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The Nigeria Society of Physiotherapy

The Nigeria Society of Physiotherapy was inaugurated on the 29th August 1959 at a meeting held at the Physiotherapy Department of the University College Hospital, Ibadan. " A meeting was convened by Messrs T. A. Oshin and C. A. Ajao at which the following persons were present:

Miss H. M. Joyce - M.C.S.P,
Mr M.O. Bazuaye - Assistant Physiotherapist;
Miss S. A. Ajala (Now Mrs Ajao) MCSP
Mr C.E. Ekabua - Assistant Physiotherapist
Miss M. T. Walton - MCSP
Mr. T.A. Oshin MCSP
Mrs L.E. Baker - MCSP
Mr C.A. Ajao, SCM, NT
Miss H. Munroe MCSP
Mr I.O. Ayodeji MCSP
Miss N.C. Frazer, MAOT was present as an observer.

The objective was the desirability and need for a professional organization. A committee was formed comprising of Mrs L. E. Baker, Messrs T. A. Oshin and C.A. Ajao to prepare a draft constitution and Byelaws for ratification at the next General Meeting, which was fixed for 28th November 1959. Officers elected at the Inaugural meeting were as follows:

Chairman - Mrs L.E. Baker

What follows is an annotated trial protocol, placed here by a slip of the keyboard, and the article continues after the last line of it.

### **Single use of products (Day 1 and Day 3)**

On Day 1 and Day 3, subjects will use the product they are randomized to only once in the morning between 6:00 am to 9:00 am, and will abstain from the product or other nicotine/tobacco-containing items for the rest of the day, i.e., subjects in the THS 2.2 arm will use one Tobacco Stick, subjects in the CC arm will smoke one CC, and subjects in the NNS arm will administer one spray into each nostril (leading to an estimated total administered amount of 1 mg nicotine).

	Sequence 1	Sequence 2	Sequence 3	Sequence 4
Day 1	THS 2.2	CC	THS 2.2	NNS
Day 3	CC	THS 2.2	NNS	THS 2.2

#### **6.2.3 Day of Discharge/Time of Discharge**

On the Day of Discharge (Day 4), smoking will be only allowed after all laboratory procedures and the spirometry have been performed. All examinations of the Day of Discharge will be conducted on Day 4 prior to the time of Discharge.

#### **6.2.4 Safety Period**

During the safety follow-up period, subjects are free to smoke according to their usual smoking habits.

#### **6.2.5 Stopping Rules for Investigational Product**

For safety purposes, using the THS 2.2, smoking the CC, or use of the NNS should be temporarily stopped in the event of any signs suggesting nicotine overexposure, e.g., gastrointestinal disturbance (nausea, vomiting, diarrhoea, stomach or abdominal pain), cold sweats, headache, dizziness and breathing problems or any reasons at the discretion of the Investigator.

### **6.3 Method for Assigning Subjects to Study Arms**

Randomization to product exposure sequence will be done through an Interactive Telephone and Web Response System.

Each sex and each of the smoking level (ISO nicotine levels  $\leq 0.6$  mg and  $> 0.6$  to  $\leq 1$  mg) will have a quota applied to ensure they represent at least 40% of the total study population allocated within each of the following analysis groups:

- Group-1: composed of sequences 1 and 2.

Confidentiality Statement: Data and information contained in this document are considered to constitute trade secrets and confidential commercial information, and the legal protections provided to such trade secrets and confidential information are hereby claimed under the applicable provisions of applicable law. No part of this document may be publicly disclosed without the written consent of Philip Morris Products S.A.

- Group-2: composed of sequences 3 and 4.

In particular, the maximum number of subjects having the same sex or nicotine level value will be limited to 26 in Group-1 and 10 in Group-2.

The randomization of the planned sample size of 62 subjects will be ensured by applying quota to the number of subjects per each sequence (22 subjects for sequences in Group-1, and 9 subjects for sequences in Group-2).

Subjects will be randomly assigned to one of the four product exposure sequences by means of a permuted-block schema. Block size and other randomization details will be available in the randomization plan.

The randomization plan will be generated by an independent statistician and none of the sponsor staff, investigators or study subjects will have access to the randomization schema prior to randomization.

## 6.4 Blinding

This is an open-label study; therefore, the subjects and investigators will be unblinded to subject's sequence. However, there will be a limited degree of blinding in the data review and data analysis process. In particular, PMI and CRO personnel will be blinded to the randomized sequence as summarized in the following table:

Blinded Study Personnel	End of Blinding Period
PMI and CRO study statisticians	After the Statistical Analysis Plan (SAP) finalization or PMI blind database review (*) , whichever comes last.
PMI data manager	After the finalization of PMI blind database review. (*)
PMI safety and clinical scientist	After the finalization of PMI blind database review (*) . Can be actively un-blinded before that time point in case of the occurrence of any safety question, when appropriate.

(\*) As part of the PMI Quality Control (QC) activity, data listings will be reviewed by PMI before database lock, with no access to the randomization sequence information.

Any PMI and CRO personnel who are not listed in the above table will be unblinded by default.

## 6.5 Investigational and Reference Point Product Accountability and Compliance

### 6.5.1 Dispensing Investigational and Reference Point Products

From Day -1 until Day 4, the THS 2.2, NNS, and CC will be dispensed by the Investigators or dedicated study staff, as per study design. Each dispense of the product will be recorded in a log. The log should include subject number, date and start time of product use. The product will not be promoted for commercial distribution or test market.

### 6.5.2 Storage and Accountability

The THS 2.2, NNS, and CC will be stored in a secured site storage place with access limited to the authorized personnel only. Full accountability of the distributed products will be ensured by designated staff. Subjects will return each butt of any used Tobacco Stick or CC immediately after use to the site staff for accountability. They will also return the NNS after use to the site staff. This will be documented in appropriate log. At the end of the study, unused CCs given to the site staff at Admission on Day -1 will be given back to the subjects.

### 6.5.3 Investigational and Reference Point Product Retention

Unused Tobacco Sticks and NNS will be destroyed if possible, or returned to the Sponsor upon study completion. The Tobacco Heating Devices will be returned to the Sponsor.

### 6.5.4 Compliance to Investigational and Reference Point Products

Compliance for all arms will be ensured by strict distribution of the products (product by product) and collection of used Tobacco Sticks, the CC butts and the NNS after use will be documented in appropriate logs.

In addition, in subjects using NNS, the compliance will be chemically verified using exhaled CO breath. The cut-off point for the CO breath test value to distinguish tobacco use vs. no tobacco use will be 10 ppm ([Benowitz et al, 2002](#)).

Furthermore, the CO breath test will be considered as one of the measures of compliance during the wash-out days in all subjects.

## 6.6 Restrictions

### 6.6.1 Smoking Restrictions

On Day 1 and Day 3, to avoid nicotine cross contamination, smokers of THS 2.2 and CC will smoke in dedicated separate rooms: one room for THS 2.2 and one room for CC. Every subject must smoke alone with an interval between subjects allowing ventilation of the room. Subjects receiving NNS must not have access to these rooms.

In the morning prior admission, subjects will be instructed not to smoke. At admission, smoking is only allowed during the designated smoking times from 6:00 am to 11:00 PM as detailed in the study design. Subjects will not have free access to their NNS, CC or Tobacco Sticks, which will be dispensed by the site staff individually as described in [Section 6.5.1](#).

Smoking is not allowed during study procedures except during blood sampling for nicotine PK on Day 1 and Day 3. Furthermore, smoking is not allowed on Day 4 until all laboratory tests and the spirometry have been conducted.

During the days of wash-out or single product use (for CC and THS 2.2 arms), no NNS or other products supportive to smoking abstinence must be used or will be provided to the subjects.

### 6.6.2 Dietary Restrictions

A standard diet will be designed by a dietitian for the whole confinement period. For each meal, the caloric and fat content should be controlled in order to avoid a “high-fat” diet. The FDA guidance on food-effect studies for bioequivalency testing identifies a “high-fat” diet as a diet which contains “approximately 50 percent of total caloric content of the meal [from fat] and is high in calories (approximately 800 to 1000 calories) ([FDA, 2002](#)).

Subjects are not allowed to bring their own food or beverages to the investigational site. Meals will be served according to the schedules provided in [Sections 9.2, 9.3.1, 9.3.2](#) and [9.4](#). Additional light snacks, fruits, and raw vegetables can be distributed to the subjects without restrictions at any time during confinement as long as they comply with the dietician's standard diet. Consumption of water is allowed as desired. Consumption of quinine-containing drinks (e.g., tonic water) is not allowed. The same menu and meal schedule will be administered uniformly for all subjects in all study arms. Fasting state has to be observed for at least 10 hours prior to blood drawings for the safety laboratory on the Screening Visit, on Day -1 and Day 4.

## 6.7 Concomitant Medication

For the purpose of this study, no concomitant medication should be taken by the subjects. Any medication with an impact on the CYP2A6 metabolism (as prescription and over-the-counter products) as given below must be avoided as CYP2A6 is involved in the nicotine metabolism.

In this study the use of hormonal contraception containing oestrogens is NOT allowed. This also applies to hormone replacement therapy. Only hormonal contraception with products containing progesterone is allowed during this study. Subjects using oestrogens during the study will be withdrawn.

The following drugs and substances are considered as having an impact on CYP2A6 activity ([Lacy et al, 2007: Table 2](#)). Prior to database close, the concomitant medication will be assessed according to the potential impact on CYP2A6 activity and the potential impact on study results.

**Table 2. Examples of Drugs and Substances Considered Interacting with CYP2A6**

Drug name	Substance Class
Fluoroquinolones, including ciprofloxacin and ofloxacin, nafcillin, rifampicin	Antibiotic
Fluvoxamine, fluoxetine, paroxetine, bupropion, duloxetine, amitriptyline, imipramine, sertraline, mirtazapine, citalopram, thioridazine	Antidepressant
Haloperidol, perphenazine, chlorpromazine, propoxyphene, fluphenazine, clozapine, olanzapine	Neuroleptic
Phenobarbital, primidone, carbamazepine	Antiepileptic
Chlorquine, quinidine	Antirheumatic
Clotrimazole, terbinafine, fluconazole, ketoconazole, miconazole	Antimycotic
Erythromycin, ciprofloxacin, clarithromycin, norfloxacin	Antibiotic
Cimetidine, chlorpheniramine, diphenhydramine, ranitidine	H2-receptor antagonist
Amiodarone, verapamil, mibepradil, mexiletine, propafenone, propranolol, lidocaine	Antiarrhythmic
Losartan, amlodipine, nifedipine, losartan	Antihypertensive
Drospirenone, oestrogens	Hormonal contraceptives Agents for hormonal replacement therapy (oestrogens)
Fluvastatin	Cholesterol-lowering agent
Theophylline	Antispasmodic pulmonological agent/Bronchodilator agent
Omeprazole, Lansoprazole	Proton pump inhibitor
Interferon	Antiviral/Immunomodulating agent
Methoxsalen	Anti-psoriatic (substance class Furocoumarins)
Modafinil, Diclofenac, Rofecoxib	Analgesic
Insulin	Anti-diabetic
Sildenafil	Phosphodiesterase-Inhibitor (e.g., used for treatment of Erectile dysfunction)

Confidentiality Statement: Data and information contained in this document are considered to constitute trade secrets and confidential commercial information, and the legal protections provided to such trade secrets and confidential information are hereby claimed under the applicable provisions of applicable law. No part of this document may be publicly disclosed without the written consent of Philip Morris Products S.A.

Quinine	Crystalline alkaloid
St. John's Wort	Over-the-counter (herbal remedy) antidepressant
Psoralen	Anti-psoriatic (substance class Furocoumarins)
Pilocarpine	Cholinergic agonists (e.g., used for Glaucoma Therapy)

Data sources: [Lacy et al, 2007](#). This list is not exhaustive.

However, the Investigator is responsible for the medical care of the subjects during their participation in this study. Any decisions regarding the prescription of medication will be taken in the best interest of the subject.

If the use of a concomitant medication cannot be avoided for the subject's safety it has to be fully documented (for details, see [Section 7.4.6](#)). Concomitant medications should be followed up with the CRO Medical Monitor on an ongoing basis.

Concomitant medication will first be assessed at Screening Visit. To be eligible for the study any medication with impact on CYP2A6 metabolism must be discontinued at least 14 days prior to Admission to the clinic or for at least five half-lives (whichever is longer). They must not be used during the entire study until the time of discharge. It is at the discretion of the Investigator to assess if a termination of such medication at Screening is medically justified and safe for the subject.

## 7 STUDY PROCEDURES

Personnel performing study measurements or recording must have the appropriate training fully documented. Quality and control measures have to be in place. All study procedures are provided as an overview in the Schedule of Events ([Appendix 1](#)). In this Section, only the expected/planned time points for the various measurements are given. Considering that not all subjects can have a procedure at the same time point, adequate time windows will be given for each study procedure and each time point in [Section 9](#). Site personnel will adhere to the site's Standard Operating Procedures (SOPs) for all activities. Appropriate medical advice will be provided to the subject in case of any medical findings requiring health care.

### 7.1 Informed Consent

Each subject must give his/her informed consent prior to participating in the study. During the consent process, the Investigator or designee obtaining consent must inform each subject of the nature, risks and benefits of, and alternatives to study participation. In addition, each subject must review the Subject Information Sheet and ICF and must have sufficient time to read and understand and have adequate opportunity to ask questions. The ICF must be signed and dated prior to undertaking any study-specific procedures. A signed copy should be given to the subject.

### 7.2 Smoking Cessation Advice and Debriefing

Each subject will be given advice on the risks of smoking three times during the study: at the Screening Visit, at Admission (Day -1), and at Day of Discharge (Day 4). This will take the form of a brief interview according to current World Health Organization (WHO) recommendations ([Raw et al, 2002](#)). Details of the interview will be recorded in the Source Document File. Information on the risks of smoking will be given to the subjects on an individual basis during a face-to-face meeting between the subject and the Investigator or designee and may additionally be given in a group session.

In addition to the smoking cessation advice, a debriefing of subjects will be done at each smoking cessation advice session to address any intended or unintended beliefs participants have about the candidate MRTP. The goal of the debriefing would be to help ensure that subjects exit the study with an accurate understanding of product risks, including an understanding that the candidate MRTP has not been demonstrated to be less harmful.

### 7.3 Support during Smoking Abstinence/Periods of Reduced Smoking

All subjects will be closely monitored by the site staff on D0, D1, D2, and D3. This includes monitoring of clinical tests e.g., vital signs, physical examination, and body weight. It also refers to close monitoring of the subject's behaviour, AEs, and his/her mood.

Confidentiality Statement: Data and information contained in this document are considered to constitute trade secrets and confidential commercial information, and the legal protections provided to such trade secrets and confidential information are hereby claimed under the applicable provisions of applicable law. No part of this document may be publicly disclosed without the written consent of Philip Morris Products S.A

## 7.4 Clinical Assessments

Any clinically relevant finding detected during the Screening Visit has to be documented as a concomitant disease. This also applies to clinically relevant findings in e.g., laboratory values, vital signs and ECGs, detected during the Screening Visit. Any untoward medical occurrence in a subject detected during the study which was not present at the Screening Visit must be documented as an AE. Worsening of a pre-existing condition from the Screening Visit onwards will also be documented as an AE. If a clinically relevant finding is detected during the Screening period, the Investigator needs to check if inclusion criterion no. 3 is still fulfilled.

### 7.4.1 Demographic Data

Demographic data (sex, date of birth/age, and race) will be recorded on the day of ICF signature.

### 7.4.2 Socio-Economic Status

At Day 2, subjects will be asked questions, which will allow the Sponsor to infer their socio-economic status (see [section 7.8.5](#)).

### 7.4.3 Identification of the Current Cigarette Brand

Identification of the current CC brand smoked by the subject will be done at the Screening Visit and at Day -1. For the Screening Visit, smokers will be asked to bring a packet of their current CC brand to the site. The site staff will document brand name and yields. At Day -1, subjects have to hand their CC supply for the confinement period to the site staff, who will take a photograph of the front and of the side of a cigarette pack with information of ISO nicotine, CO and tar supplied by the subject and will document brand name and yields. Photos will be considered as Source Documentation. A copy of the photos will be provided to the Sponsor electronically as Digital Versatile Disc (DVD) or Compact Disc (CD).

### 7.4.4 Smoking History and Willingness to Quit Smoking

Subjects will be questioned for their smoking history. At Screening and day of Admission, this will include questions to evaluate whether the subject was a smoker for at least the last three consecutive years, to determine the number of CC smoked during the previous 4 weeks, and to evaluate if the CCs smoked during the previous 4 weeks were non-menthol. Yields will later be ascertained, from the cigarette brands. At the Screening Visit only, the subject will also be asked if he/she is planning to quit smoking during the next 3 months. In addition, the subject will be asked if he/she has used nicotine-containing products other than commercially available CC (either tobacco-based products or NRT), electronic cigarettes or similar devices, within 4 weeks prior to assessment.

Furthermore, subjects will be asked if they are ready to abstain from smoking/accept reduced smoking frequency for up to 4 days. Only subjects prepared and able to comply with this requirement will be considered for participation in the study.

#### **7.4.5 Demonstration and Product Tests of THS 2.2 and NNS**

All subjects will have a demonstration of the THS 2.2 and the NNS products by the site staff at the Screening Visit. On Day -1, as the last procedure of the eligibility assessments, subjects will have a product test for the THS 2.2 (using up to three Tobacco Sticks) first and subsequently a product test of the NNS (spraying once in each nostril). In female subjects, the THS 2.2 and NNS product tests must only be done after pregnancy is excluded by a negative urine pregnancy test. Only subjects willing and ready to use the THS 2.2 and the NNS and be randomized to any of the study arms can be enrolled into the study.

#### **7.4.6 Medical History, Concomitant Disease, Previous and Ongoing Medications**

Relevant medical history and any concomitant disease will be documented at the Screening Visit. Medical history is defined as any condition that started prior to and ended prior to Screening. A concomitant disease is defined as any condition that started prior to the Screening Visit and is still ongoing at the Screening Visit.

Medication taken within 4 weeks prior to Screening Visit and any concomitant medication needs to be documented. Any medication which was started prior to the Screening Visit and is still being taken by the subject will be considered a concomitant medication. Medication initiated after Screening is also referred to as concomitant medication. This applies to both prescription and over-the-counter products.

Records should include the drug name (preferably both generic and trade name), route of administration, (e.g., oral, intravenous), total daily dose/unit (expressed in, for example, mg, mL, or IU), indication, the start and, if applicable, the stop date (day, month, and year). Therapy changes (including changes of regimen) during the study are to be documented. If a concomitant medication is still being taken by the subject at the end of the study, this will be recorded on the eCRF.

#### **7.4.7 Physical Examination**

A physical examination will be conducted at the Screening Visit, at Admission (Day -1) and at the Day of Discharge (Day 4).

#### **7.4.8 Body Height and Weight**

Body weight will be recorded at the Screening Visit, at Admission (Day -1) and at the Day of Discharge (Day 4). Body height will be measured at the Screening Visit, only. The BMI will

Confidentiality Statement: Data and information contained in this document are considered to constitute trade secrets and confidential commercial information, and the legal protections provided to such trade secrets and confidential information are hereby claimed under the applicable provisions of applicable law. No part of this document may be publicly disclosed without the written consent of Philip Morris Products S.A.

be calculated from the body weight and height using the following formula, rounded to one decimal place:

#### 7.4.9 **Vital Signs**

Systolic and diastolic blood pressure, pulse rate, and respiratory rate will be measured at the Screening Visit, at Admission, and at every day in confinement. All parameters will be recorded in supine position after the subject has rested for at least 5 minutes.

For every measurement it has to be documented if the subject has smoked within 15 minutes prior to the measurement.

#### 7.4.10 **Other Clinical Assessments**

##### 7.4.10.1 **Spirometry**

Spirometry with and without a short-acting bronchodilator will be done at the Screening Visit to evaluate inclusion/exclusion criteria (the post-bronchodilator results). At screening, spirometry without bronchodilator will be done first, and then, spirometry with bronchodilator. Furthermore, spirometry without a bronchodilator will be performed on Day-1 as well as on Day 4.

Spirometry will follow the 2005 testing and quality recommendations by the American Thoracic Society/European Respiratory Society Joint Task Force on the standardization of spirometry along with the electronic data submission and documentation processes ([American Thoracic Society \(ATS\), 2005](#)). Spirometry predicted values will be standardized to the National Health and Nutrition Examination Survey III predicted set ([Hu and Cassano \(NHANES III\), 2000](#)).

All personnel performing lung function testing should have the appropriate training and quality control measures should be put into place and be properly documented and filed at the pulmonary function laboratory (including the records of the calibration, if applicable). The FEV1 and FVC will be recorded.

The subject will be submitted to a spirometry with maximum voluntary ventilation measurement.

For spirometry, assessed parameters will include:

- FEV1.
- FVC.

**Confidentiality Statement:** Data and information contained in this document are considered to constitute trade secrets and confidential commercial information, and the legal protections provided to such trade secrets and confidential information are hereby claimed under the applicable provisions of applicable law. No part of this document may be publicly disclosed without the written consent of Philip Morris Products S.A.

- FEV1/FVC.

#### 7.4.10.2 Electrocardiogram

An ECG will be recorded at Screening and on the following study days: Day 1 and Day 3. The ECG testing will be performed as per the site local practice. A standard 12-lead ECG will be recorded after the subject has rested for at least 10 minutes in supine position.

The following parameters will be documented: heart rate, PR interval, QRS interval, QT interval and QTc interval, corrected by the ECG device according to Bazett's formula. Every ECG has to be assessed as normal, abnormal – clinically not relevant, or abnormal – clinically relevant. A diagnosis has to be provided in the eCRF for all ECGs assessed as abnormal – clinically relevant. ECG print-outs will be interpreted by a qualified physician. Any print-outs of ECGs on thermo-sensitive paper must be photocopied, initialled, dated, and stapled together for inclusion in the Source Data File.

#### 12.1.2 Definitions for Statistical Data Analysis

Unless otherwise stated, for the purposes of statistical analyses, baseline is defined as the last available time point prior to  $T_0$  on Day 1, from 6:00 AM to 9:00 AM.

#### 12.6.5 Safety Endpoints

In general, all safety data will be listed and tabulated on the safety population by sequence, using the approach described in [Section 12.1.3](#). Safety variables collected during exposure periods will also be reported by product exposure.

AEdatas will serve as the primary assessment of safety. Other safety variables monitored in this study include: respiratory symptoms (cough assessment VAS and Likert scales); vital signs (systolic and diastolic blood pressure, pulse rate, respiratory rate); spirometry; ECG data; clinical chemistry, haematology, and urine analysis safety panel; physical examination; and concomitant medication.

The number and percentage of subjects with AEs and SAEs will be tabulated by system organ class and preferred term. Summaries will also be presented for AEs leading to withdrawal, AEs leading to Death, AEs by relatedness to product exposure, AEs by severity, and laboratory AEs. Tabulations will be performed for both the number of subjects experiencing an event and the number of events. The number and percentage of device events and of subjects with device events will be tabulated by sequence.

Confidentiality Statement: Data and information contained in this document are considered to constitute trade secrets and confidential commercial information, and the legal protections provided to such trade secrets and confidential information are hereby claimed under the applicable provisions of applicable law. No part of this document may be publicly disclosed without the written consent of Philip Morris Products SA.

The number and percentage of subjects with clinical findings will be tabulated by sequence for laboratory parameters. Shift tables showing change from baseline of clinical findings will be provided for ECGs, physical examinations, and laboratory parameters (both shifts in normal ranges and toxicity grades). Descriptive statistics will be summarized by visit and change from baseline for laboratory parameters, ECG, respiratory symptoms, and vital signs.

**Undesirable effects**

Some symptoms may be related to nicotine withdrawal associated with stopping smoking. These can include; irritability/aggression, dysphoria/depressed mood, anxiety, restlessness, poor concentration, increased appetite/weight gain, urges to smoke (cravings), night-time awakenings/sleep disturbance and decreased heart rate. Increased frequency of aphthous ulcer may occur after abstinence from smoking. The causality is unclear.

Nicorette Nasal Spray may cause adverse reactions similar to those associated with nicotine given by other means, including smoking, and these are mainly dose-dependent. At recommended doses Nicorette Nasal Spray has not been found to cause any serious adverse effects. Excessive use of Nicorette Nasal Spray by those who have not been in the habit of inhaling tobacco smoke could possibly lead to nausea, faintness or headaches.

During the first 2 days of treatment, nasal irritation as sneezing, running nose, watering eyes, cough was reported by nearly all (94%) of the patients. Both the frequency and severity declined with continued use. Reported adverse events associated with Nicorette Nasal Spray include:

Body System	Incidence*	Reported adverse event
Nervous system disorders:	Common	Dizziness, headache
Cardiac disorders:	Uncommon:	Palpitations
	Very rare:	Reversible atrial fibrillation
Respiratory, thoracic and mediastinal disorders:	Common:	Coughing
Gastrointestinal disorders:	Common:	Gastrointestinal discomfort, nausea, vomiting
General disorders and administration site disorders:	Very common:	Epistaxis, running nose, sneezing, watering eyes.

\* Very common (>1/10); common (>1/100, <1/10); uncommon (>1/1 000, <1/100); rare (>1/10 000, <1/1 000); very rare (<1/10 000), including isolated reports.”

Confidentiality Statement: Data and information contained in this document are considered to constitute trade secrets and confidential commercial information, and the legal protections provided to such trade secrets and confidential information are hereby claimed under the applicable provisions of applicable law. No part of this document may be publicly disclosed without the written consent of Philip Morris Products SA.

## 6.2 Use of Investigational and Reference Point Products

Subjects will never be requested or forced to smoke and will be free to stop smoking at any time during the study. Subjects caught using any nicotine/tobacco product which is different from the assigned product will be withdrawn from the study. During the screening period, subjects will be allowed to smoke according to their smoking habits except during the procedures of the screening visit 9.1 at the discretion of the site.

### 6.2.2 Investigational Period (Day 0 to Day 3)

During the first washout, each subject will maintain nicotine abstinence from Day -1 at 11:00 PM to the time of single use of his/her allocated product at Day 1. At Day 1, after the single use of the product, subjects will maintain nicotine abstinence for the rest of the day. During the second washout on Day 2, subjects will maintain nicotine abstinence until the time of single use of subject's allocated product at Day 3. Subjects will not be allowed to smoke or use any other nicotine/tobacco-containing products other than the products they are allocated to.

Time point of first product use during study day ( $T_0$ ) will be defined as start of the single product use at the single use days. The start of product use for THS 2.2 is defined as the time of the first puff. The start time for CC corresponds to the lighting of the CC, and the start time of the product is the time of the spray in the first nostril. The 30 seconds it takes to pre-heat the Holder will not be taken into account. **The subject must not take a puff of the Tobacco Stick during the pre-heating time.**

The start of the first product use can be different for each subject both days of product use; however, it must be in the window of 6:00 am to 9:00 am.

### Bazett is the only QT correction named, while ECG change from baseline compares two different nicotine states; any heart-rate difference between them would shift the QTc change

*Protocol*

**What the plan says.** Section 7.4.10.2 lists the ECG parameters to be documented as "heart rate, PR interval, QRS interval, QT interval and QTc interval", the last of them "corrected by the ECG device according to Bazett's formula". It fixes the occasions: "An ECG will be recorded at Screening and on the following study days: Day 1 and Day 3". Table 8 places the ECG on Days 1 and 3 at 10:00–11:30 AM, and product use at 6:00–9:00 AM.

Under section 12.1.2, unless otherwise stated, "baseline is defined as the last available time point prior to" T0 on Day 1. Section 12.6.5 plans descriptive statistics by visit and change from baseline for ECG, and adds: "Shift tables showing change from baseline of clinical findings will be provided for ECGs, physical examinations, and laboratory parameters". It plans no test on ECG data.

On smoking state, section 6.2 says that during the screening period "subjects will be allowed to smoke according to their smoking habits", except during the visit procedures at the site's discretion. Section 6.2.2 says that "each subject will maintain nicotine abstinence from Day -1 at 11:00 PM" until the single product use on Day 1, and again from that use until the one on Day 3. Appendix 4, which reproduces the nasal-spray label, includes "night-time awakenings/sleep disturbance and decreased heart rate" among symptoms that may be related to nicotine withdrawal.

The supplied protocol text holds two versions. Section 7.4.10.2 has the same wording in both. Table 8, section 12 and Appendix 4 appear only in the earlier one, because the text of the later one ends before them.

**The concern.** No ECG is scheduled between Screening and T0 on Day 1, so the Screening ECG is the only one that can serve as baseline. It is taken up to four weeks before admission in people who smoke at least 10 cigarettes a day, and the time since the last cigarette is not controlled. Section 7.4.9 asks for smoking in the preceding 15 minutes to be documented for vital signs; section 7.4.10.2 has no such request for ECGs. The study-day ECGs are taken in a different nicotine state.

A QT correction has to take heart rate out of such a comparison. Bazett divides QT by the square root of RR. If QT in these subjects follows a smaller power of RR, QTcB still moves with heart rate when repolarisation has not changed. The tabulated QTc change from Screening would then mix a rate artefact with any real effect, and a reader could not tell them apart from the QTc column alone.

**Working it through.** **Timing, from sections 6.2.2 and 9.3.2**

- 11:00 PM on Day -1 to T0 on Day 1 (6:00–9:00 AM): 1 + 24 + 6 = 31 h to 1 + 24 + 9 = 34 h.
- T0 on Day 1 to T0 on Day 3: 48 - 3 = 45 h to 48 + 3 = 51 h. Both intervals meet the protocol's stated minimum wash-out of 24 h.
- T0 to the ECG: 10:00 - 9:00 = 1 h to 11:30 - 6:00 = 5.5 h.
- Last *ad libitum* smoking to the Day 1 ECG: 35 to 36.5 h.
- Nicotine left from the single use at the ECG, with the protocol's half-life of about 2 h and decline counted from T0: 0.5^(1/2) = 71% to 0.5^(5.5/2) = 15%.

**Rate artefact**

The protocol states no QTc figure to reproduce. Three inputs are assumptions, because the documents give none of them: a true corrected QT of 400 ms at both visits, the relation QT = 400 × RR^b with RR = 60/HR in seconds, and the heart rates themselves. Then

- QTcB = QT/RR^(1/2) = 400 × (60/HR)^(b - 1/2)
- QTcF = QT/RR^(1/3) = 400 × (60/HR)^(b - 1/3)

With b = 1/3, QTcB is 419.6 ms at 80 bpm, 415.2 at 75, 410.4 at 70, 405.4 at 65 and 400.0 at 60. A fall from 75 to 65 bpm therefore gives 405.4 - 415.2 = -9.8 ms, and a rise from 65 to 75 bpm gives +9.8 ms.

Vice Chairman - Mr I. O. Ayodeji
Hon. Secretary - Mr C. A. Ajao
Treasurer - Mr T. A. Oshin

The first General Meeting of the Society was held on 28th November, 1959 in Lagos at 8 Club Road Ikoyi, Mrs M. E. Archer's home, a Physiotherapist in private practice. Sixteen persons were present including the founder members.

Within a short period (1961-1962) the society was recognised by the Federal Government and other Regional Governments. It was the only body that had the power to negotiate with the governments.

State chapters of the society emerged after a few years. They were all under the umbrella of the parent body, Nigeria Society of Physiotherapy (NSP).

For seventeen years, meetings of the NSP were held at Ibadan and Lagos respectively. As membership increased in various sectors of the country, meeting venues shifted from the established bases to Enugu in 1976, Zaria in 1977, Ife in 1978, Lagos in 1979, Benin in 1980, Owerri in 1981, Kano in 1982, Jos in 1983, Akure in 1984, Lagos in 1985, Ilorin in 1986, Port-Harcourt in 1987, Enugu in 1988, Abeokuta in 1989, Kaduna in 1990, Ibadan in 1991, Kano in 1992, Markudi in 1993, Calabar in 1994, Kano in 1995, Lagos in 1996, Lagos in 1997, Zaria in 1998, Osogbo in 1999, Ilorin in 2000, Benin in 2001, Port-Harcourt in 2002, Abeokuta in 2003, Lagos in 2004, FCT-Abuja in 2005, Ibadan in 2006, Kano in 2007 and Calabar in 2008. The 49th (2009)annual conference of the NSP, which also marks the Golden Jubilee anniversary of the NSP holds at the Prestigeous Banquette Hall of the National Arts Theatre Lagos between the 27th-31st October 2009.

THE NSP & THE WORLD CONFEDERATION OF PHYSICAL THERAPY

The existence of the NSP was made known in 1960 to the World Confederation for Physical Therapy with the view of becoming a member of the World Body.